The Cubs aren't just losing on the field; they're losing their most precious commodity—their fans. This was brought home for me recently by two older ladies and a gentleman of a similar age who boarded the Red Line train I was on. Cubs closer Carlos Marmol had just blown a save once again, and while the Cubs were trying to rally in the bottom of the ninth, the three had given up in disgust, in time to get the last three seats in the car. The two ladies shared how badly Marmol had pitched with everyone around them, but the gent was intent on the transistor radio he was holding to his ear. He recounted each out until the loss was final. Then he turned off the radio, took out the batteries, and packed them away in a plastic bag. He rubbed a hand across his face and said, "We gotta question our sanity—especially considering what we pay for these." He brandished his ticket stub like a mark of shame.
The Cubs are in a sorry state, on pace to pull up just short of 100 losses for the season. Fans stayed away early on, and cold weather was blamed, but now they're staying away thanks to plain bad baseball. Manager Mike Quade, trying to stay upbeat (and finding it increasingly difficult), has seized on bad calls by umpires as an excuse, but then last week he threw rookie infielders Starlin Castro and Darwin Barney under the bus for letting a pop fly drop in the first inning on the hottest day of the year to that point. (The temperature was 97 at the 1:20 game time.) The miscue kept starting pitcher Ryan Dempster on the mound a little longer that inning, and Quade seemed to think this robbed him of precious bodily fluids, sending him into the death spiral that resulted in the Cubs' 9-1 loss.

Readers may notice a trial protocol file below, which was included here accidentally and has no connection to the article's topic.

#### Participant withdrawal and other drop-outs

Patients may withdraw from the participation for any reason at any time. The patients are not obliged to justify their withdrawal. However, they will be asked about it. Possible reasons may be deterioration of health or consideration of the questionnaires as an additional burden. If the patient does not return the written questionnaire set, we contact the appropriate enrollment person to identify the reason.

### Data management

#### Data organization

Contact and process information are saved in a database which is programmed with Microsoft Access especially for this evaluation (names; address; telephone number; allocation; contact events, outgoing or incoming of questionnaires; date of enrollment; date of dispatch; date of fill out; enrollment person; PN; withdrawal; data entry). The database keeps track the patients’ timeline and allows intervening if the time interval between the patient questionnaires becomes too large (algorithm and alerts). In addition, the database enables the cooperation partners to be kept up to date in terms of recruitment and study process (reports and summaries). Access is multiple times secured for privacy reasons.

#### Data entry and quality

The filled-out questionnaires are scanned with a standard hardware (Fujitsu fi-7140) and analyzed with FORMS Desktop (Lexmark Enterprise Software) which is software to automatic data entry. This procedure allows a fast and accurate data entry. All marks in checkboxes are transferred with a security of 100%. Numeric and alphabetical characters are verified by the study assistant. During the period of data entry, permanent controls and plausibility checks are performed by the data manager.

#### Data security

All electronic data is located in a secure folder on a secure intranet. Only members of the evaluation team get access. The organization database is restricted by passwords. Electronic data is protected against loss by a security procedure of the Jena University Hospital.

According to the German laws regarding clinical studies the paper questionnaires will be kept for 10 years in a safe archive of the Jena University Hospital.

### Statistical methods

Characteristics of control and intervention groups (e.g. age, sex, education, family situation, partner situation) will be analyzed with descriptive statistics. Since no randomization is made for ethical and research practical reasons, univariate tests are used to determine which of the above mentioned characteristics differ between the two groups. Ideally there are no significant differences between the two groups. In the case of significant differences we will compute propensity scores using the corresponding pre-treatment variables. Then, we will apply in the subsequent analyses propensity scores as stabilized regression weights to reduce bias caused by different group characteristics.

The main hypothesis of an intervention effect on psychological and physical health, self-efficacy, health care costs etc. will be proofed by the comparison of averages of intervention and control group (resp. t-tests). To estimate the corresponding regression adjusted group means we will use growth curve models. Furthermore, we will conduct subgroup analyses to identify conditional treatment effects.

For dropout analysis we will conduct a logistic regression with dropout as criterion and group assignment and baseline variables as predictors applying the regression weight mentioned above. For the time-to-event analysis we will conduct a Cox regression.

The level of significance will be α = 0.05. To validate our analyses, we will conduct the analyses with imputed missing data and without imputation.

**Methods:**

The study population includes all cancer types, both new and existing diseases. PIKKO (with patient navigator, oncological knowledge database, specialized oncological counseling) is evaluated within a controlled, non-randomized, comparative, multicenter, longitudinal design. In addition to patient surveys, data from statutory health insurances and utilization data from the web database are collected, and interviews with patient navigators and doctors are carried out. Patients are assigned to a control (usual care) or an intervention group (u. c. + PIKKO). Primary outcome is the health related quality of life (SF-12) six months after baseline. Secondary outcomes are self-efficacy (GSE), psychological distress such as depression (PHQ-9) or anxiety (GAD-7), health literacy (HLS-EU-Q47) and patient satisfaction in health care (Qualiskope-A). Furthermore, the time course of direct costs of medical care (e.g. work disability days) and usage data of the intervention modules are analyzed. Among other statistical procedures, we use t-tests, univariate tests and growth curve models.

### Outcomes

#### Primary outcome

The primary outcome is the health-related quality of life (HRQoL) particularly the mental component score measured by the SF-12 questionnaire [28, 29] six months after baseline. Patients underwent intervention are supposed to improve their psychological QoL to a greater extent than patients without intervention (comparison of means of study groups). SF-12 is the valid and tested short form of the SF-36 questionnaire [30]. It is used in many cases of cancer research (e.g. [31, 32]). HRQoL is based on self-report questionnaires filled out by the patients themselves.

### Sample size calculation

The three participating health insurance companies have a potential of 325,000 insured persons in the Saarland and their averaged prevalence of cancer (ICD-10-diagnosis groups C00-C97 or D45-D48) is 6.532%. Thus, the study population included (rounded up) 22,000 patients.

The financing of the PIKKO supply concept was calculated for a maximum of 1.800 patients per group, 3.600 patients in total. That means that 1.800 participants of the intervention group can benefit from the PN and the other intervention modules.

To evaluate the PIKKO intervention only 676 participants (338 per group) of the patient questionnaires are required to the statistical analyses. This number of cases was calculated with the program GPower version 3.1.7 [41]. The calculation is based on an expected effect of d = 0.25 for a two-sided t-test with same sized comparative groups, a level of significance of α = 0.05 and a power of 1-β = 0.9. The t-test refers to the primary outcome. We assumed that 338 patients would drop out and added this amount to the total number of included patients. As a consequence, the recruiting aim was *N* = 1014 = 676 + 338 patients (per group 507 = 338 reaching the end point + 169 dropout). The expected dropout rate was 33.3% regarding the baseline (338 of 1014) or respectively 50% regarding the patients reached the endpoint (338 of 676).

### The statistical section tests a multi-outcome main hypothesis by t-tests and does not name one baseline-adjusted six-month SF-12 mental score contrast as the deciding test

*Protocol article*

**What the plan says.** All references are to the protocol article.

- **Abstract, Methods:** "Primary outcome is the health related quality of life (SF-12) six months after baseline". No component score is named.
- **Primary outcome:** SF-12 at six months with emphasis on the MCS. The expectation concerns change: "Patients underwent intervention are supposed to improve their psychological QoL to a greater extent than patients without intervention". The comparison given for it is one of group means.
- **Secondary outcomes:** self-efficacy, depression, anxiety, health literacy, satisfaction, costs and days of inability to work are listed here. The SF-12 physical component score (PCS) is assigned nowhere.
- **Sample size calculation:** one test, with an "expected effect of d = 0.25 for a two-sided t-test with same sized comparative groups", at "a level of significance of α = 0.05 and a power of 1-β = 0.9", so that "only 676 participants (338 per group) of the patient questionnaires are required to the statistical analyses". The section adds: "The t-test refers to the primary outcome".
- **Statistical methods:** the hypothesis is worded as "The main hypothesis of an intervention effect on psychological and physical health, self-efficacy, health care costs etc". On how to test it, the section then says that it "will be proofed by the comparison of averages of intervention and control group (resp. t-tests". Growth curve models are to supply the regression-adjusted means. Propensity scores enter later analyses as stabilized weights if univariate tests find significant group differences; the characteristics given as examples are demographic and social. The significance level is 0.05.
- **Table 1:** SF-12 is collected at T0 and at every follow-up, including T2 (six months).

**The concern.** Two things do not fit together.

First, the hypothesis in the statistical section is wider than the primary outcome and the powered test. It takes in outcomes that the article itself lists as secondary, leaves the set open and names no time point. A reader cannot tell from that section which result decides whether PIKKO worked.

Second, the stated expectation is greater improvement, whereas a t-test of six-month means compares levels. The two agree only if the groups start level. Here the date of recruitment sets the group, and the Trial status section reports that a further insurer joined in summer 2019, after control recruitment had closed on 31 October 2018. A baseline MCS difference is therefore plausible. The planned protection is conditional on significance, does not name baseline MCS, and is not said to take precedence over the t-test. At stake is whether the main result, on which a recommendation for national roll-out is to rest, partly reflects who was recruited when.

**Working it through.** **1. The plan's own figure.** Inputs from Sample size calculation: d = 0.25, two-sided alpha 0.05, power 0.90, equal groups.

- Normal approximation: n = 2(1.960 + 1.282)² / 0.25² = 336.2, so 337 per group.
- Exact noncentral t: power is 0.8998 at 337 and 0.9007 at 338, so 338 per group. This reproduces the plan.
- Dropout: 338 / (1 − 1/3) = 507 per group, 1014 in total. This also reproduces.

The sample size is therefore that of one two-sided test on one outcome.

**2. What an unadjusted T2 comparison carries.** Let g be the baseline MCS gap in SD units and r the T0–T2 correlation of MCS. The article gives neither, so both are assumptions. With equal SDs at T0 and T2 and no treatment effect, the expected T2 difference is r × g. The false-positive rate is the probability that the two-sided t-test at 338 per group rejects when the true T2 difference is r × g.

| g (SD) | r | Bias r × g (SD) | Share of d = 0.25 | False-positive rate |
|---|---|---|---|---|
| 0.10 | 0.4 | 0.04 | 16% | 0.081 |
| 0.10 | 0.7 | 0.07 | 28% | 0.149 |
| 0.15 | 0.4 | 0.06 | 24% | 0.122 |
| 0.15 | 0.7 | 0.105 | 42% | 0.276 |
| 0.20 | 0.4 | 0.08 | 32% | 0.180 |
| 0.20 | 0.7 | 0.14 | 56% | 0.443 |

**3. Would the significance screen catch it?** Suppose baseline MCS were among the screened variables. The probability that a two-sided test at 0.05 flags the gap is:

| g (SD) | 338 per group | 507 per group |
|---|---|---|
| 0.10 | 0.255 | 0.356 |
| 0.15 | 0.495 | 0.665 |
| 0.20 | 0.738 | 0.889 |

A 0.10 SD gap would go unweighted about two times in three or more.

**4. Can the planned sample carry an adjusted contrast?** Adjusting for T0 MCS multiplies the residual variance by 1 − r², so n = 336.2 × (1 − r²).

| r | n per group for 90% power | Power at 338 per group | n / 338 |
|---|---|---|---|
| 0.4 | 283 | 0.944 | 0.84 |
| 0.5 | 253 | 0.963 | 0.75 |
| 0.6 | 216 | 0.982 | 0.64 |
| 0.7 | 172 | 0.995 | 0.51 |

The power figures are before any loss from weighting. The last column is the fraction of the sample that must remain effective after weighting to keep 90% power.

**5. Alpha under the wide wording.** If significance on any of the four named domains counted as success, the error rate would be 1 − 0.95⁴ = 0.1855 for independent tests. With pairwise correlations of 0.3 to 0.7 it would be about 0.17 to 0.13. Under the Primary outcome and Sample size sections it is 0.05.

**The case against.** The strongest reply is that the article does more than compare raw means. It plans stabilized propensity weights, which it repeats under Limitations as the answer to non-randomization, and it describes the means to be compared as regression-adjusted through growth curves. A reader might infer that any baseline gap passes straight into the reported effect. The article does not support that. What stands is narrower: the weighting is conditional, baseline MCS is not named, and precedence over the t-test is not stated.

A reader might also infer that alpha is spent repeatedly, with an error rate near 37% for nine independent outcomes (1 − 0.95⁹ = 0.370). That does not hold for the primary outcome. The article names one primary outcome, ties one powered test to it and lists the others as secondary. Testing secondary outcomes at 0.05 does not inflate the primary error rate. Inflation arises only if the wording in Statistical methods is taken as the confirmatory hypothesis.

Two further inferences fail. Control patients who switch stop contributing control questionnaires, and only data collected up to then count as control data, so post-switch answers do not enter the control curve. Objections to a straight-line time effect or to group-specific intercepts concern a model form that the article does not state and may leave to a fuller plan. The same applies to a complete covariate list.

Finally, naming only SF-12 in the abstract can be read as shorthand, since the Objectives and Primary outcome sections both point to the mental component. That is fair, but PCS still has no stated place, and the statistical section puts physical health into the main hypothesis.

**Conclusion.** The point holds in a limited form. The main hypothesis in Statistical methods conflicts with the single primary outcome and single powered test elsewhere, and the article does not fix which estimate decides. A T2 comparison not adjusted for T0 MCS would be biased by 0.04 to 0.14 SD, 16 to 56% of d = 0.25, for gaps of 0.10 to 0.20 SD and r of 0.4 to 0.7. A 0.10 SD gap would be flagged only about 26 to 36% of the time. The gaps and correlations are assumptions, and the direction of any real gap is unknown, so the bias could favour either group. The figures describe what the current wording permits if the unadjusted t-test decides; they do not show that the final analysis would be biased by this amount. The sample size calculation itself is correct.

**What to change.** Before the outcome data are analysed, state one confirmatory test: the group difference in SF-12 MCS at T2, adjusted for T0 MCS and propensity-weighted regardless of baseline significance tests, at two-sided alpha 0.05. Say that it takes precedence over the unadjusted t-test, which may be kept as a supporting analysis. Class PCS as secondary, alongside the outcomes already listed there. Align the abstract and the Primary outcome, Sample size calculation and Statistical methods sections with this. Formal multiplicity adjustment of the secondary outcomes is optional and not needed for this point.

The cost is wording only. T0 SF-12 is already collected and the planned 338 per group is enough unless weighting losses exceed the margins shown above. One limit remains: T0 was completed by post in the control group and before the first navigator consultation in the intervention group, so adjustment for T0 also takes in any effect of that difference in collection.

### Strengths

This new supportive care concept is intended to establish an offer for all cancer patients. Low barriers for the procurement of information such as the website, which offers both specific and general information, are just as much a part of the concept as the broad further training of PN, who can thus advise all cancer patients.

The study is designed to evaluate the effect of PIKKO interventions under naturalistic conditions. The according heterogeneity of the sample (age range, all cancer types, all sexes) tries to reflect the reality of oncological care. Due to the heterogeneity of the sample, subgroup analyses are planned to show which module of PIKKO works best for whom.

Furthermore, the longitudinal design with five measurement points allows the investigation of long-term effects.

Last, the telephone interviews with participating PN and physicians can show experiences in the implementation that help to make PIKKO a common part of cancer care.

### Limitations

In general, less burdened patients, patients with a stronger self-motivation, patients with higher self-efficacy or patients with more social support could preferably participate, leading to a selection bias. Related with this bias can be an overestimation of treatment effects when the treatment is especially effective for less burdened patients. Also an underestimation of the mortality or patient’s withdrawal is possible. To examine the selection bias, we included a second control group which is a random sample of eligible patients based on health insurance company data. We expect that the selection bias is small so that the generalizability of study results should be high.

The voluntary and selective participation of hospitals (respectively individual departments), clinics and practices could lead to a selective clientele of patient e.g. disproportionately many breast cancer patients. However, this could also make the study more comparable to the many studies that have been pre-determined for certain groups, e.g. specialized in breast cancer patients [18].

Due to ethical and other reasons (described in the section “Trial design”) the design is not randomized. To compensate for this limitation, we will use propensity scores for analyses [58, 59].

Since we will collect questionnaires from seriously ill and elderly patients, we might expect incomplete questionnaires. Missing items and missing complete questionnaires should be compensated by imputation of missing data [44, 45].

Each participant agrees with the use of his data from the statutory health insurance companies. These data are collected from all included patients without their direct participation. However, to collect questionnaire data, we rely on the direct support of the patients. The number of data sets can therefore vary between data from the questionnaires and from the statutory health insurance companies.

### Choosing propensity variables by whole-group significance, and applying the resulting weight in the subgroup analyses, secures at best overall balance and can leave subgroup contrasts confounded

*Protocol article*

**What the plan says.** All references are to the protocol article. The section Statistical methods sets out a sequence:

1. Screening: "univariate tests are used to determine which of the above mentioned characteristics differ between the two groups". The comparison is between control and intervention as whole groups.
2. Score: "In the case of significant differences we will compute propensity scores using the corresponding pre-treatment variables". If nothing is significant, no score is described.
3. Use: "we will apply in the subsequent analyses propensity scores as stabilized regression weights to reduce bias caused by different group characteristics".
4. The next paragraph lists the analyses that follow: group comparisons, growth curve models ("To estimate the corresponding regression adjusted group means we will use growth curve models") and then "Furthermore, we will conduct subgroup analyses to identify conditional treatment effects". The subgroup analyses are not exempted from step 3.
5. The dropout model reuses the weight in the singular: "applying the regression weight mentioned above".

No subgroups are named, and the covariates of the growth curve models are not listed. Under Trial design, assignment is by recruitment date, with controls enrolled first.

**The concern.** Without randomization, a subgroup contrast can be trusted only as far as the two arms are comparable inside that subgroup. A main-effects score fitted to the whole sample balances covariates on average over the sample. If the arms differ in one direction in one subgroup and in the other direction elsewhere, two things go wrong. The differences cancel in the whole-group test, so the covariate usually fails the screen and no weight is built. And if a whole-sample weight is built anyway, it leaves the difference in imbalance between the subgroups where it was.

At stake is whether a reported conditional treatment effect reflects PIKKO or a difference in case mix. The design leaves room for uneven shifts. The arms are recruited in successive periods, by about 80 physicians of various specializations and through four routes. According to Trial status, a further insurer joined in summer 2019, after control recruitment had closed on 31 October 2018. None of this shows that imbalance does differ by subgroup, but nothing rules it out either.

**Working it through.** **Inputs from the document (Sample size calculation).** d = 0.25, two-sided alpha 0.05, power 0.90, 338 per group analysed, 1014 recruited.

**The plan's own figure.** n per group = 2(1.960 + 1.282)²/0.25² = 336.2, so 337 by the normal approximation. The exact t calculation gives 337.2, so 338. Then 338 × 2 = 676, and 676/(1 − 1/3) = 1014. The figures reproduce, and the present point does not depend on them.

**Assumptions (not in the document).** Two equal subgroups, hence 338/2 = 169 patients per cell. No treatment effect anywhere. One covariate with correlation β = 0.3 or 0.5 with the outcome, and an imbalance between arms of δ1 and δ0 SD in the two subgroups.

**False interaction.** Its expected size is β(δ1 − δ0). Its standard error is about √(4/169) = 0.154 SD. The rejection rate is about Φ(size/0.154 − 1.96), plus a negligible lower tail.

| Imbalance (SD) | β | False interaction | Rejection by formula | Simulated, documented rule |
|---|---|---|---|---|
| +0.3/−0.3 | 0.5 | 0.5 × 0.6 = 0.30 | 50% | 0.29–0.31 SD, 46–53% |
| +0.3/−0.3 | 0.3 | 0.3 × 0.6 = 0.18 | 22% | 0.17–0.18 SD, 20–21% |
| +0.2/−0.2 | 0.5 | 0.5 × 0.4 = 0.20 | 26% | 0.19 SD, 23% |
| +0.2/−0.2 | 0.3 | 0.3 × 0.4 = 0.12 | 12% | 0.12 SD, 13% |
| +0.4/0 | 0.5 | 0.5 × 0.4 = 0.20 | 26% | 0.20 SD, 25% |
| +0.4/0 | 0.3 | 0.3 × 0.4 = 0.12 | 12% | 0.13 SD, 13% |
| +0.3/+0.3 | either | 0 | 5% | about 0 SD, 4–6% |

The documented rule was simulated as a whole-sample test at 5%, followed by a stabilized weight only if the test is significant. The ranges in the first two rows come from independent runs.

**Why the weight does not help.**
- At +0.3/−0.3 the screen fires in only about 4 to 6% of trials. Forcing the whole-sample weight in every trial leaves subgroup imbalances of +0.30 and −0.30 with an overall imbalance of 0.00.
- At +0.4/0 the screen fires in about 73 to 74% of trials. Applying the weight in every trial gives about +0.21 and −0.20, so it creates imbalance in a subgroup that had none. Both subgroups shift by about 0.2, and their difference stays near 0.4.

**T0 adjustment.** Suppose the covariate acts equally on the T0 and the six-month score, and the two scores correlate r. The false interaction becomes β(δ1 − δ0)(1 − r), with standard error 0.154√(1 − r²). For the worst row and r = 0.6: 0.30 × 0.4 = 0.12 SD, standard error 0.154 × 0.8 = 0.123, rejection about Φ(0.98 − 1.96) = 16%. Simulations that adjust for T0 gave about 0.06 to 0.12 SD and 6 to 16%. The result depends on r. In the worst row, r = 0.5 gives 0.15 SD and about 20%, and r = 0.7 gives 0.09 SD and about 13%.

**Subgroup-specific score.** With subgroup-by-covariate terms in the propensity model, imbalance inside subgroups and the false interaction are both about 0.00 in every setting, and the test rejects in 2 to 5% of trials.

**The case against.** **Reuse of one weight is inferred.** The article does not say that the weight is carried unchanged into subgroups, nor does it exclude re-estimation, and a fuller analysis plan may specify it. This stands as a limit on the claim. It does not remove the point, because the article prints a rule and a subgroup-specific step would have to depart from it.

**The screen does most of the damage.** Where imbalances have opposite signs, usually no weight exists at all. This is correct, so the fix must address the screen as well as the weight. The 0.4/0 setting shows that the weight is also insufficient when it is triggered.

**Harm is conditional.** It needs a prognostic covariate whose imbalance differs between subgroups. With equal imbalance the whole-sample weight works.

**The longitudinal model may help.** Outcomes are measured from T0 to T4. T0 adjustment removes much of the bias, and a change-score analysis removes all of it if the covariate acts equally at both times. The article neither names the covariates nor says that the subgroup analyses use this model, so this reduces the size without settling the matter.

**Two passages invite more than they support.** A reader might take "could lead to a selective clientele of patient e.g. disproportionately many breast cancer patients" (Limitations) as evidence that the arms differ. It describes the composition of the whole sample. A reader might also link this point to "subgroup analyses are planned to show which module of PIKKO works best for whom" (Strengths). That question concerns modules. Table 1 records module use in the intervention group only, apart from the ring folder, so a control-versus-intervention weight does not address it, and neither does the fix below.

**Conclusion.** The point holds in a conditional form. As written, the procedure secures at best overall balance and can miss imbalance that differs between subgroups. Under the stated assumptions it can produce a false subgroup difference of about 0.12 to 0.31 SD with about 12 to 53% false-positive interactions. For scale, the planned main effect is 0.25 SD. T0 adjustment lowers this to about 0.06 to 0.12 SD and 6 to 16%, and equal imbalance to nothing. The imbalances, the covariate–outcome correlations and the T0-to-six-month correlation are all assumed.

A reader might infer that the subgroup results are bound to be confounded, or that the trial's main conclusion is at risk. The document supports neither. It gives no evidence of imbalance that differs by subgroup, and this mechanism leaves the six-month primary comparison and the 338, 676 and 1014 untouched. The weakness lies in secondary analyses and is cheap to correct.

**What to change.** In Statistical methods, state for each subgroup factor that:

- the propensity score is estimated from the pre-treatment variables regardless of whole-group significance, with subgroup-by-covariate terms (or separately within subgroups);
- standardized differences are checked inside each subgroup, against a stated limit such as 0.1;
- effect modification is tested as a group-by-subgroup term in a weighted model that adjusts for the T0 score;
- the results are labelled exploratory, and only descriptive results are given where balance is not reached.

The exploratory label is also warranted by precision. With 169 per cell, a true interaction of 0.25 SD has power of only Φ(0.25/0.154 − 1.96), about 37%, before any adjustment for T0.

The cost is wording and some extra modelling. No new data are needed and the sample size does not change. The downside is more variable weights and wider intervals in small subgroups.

I was more struck by another incident. The bull-pen catcher threw a warm-up toss between innings over the head of left fielder Alfonso Soriano, who turned and watched it roll to the center-field warning track. He wasn't going to chase it. Kosuke Fukudome, in right field, noticed the ball lying there and trotted across to get it. Center fielder Marlon Byrd nobly, if belatedly, waved him off and tossed the ball to the bleachers, but it was dropped back on the field. Byrd returned to the wall, threw the ball up again, and finally went back to his position to start the inning.
I felt like I was watching a bunch of bedraggled Little Leaguers anxious for their moms to pick them up and get them out of the sun.
Many fans seemed to have felt the same. The announced gate was 37,864, but vast pockets of the sun-soaked grandstand were empty, as was most of the center-field bleachers. Only a few thousand fans stayed to the last out.
I used to like the afternoons at the start and close of seasons 30 years ago, when only a smattering of fans were in the seats. Now those days are in the middle of the season as well. Mad dogs and Englishmen go out in the midday sun; Cubs fans, not so much anymore. —Ted Cox